Justice Russell Lloyd and Veronica Rivas-Molloy come from very different backgrounds.
Lloyd is a sixth-generation Texan, a Vietnam veteran who launched his career as a prosecutor in the Harris County District Attorney’s office and is a onetime George H.W. Bush nominee to the federal trial bench. Rivas-Molloy is a first generation immigrant to the U.S., was the first in her family to graduate from a four-year college and become a lawyer and has spent most of her legal career in Big Law practicing commercial and employment litigation.
Their paths are currently crossing, however, as they both vie for the same aspiration: to get elected to Place 3 on Houston’s First Court of Appeals.
Lloyd, a Republican, is the incumbent candidate and has served in the position since he won the general election in 2014. Rivas-Molloy, the challenger, is currently a special counsel at Jones Walker who won the Democratic primary by a landslide this spring.
Both want your vote. Lloyd says he will continue to stand up for the values that have made Texas great and that he will continue to defend liberty while ensuring fair and equal access to justice.
Rivas-Molloy hopes to become the first Democratic Hispanic attorney elected to the First Court and says she will bring diversity to a court that currently has no persons of color serving on the bench. She says she wants to use her wealth of experience to make a meaningful contribution to the court while also giving back to her community and the legal profession.
If the election were only up to members of the legal community, it might be hard to tell who would win. Lloyd got around 27% more votes than Rivas-Molloy from lawyers polled by the Houston Bar Association about their preference, but that’s a far closer discrepancy than any races underway in the First Court’s sister court, the Fourteenth Court of Appeals. The HBA’s new judicial preference poll, which polled 1,645 lawyers, indicates that HBA members overwhelmingly prefer the incumbents in those races.
We asked both candidates to tell us more about themselves and why they have what it takes to fill the Place 3 seat. Below are their answers.
Q: What led you to practice law?
A: I went to law school because I wanted to be part of something I thought was very important. The rule of law is one of the principal supports of our country. Law and lawyers have played a significant role in the development of the country, and the law is the great guarantor of our liberty. Also, I am drawn to public service, which explains my 20 years of military service, my service as an assistant district attorney and my 16 years on the bench as a district judge and a justice on the court of appeals.
Q: What led you to decide to become an appellate judge?
A: My diverse career in criminal law as a JAG Officer, prosecutor and defense attorney, in civil law as a civil defense attorney and plaintiff’s attorney and my judicial experience as a district judge and appeals court justice, means that, to quote the Houston Chronicle, “Russell Lloyd won’t find anything on the First Court of Appeals that he hasn’t already handled at some point in his extensive career.” With my background and professional experience, this is the place where I can be of greatest service to the community.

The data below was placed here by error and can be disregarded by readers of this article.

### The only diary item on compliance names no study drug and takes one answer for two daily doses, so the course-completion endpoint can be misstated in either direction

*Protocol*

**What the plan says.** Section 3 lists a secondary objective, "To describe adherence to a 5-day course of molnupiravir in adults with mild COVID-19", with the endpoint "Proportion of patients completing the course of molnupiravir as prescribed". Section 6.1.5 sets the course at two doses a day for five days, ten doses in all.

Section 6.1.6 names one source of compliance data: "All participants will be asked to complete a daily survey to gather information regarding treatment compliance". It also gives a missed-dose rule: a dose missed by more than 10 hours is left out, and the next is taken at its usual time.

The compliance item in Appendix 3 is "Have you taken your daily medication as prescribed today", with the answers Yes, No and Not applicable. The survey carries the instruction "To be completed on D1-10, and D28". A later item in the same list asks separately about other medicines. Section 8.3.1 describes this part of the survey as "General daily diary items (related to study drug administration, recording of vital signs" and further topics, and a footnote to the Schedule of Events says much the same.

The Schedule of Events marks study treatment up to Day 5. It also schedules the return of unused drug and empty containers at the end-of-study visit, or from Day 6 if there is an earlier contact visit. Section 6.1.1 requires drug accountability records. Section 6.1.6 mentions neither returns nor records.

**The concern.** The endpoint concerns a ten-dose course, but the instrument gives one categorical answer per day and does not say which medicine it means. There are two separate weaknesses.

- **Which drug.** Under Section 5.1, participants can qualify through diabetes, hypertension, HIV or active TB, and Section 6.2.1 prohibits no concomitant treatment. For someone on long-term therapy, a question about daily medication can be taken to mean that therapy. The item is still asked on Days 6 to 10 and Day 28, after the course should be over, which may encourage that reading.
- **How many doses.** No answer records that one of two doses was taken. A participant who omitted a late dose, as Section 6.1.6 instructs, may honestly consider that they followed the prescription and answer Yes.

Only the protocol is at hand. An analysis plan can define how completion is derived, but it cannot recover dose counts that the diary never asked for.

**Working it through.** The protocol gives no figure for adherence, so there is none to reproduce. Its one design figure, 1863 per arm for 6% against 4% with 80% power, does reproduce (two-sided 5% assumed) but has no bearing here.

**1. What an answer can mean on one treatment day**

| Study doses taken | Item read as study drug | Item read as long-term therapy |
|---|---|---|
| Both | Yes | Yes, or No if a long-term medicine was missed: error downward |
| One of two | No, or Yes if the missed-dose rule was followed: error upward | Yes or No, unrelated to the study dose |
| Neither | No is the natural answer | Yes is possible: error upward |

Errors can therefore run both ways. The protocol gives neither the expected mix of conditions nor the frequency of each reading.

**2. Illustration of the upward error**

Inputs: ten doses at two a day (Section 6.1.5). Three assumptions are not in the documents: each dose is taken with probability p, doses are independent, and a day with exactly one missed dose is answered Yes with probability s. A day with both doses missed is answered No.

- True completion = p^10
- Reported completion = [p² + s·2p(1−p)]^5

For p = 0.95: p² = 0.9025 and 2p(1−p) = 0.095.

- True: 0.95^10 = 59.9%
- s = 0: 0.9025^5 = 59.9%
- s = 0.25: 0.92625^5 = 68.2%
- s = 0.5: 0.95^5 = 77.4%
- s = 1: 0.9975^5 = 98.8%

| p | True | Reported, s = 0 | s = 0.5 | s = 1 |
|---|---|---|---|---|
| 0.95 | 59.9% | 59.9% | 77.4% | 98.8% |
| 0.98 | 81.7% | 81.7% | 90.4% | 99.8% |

Q: What makes a good appellate judge?
A: Experience, integrity, fairness and courtesy to all who come before the court. My lifetime of civil and criminal litigation has been invaluable to me in my service as an appellate judge.
You must have a fundamental sense of fairness and the ability to look at both sides of a dispute. All people are equal before the law, and every member of our community, no matter what their condition, must have confidence that their disputes will be heard by fair and impartial judges. Equal access to justice is a primary concern. All citizens should have access to the courts. We must continue to increase legal aid to those who cannot afford it and indigent defense to criminal defendants to ensure that the justice system serves the entire community.
Q: What is the most important decision or ruling you have made since being on the bench and why is it important?
A: This is a difficult question since I have made thousands of rulings and presided over 300 jury trials as a district judge and written 600 opinions as an appellate justice. One of my most important cases was as presiding judge over the Polybutylene Pipe docket, where there were 63,000 plaintiffs and dozens of defendants. I personally presided over a trial with 1,500 plaintiffs, which required me to develop a creative trial plan with representative plaintiffs from each state and to instruct the jury on the law of three states. I supervised and regulated the settlement and distribution of proceeds and services and resolved this very large and complicated case in an efficient and fair manner.
Q: Have you written an opinion or joined a decision that you now regret?
A: It would be improper and unfair to the litigants for me to comment adversely on a decision I have written or joined.
Q: If you could make one or two changes on how the courts are handling the COVID-19 pandemic, what would they be?